GILLARD: Well, I am not going to get into a circumstance where we’ve got people blogging malicious nonsense and we’ve got some of this penetrating to the media. I am not going to get myself into a circumstance where I’m going to spend my time dealing with these events 17 years ago when the people who are asking me questions about them are unable to even articulate what it is that they say I did wrong. This is just nonsense and a distraction from the important work I’ve got to do as Prime Minister and the important issues for this nation’s future. I’ve just said to you, Paul, I continue to have very good relationships with Slater & Gordon, you know, going and greeting the staff and all of that kind of stuff. It’s not the first time I’ve done that. It won’t be the last time I do that.
KELLY: Okay, I understand your point. You’re saying it’s all nonsense. Can I just ask you then this direct question...the central point...
GILLARD: Well, Paul I’ve dealt....
KELLY: No, hang on…The central point was, the central point was the partner alleged you had to resign because of this issue, is that correct or not?
GILLARD: Look, Paul, I did resign from Slater & Gordon, that’s a matter of public record. I made the decision to do that. All the rest of this is just the sort of scurrilous ....
KELLY: But you’re not answering this specific point ...
GILLARD: Paul, I’m not getting in to specifics about issues 17 years ago when you are not able to put to me any contention about why this is relevant to my conduct as Prime Minister today. I mean join the dots for me, Paul. What matters about this today for Australia and me being Prime Minister? Just articulate that.
KELLY: Well, I will. The point is that a partner in your former firm has made a series of allegations which go to your integrity.
GILLARD: And the relevance to me being Prime Minister today, Paul?
KELLY: Well, well, I think when accusations are made about the integrity of a Prime Minister going to the profession position she had before she came into politics ... surely that is relevant?
GILLARD: And, Paul, I did nothing wrong. Are you challenging that?
KELLY: No, I’m just asking questions.
GILLARD: Well, and this is the issue, isn’t it? Because I understand you’re being asked to ask questions today.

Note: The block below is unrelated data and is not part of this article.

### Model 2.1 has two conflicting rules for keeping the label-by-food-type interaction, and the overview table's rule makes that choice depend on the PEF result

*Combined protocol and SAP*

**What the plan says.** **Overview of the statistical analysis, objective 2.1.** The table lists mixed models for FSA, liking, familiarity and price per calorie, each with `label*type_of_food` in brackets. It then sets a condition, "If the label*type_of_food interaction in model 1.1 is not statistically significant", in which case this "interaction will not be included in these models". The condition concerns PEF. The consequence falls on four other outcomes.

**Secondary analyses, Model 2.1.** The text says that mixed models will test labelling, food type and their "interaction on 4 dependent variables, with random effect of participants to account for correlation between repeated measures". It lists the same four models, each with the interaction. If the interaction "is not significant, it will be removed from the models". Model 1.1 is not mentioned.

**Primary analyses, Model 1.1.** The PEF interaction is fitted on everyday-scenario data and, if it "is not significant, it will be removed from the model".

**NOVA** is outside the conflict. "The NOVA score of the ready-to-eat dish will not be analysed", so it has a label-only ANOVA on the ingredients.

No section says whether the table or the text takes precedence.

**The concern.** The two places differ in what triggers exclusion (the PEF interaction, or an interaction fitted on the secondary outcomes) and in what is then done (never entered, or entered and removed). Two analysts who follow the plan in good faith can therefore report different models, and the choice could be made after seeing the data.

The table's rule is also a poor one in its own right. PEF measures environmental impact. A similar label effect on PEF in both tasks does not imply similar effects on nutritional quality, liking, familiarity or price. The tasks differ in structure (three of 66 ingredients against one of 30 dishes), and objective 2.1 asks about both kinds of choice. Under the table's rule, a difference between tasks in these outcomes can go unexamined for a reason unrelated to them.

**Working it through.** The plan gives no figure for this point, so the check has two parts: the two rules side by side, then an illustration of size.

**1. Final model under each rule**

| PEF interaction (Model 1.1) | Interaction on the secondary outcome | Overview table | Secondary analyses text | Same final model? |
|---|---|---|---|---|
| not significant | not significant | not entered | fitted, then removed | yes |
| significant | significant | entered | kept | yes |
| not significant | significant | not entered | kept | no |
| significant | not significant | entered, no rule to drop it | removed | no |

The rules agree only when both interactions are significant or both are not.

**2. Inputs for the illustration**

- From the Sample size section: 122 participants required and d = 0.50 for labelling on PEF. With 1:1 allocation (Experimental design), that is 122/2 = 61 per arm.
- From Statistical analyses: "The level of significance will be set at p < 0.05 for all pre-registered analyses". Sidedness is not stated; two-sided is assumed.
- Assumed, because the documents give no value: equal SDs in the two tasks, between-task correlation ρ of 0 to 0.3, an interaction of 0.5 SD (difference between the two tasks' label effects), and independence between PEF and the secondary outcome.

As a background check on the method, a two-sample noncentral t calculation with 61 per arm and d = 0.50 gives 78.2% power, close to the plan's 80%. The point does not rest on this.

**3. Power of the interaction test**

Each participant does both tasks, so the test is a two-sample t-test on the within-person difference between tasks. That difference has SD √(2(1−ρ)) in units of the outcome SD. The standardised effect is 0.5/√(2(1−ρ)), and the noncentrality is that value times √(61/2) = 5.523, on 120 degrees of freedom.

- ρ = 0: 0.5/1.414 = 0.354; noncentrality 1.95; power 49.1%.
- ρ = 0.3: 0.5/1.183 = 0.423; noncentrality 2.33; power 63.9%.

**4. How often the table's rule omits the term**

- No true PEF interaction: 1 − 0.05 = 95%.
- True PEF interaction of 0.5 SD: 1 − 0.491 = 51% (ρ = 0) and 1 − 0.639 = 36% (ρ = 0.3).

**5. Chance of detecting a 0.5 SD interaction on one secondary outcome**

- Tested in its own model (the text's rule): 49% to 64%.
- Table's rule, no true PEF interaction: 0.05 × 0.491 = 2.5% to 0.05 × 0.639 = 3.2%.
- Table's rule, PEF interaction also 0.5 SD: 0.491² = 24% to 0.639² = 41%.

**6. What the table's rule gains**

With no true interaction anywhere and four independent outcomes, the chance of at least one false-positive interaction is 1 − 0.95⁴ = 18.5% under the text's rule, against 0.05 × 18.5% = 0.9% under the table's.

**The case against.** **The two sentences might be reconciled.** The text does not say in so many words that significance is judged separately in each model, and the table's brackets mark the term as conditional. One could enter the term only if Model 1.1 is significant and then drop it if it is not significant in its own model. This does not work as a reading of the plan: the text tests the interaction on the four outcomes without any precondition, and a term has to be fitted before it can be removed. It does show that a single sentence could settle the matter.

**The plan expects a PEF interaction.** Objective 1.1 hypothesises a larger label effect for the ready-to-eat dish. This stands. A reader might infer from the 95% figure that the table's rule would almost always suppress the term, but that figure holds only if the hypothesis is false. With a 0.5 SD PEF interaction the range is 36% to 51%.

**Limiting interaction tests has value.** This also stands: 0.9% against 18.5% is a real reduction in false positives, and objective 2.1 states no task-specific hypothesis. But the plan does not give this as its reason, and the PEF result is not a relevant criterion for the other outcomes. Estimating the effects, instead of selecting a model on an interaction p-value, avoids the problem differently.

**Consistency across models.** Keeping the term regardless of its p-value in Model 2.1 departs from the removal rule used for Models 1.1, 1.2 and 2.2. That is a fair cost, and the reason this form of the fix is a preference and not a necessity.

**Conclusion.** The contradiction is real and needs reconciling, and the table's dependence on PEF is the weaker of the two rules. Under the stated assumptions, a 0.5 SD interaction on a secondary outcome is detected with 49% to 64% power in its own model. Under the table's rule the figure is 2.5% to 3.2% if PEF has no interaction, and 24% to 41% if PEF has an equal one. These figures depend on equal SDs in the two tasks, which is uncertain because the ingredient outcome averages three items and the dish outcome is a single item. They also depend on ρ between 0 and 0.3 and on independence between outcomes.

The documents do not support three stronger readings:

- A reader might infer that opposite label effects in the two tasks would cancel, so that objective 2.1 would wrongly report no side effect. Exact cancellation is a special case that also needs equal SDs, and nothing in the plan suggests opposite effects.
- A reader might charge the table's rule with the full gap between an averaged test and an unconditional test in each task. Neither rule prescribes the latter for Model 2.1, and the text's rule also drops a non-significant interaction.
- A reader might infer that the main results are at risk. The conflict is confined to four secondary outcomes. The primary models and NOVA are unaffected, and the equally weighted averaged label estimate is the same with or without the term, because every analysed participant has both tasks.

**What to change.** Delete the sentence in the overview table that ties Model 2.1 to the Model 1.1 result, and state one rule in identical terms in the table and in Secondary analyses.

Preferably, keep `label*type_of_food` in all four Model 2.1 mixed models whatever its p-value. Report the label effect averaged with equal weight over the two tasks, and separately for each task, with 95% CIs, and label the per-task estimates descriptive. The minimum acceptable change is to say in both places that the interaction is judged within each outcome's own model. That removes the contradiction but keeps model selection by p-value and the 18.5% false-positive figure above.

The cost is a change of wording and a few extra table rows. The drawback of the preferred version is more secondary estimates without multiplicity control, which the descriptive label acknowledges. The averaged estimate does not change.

KELLY: No, no, no, sorry, there’s no-one asking me to ask questions.
GILLARD: Well, that wasn’t my advice a little bit earlier before this show.
KELLY: Well, I’m sorry Prime Minister, I ask my own questions and nobody tells me what questions to ask.
GILLARD: And I’ll give you an answer to them. I did nothing wrong, Paul. Have you got an allegation to put to me? If you do not, why are we discussing this?
PETER VAN ONSELEN: Can I just ask one question on this and then we’ll move on. Last question. Why not just put it all out there? I believe you that you did nothing wrong. I made a comment on Friday on my show The Contrarians that I thought this is all a beat up and we should move on to the major issues. But why not just address it straight down the barrell so that we can move on and all of this scuttlebutt that goes on online, which frankly I’m sick of people emailing me about this, we can just move on from it.
GILLARD: Well, Peter, let me welcome but also question your grand naivety. These people who are dealing with this online in their malicious and motivated way would not stop not matter what explanations I gave. You know that, I know that and that is why there is no point in flogging through all of the details of this because people who are pursuing this malicious campaign will continue to do it. They are not at all interested in the truth. The truth is I did nothing wrong. No-one has put any direct assertion to me. You haven’t done it today, it hasn’t been done in the newspaper that I did anything wrong. In these circumstances why are we 17 years later, when these matters have been dealt with on the public record for the best part of a decade and a half, still talking about this?
The Quadrant Book of Poetry: 2001 - 2010
edited by Les Murray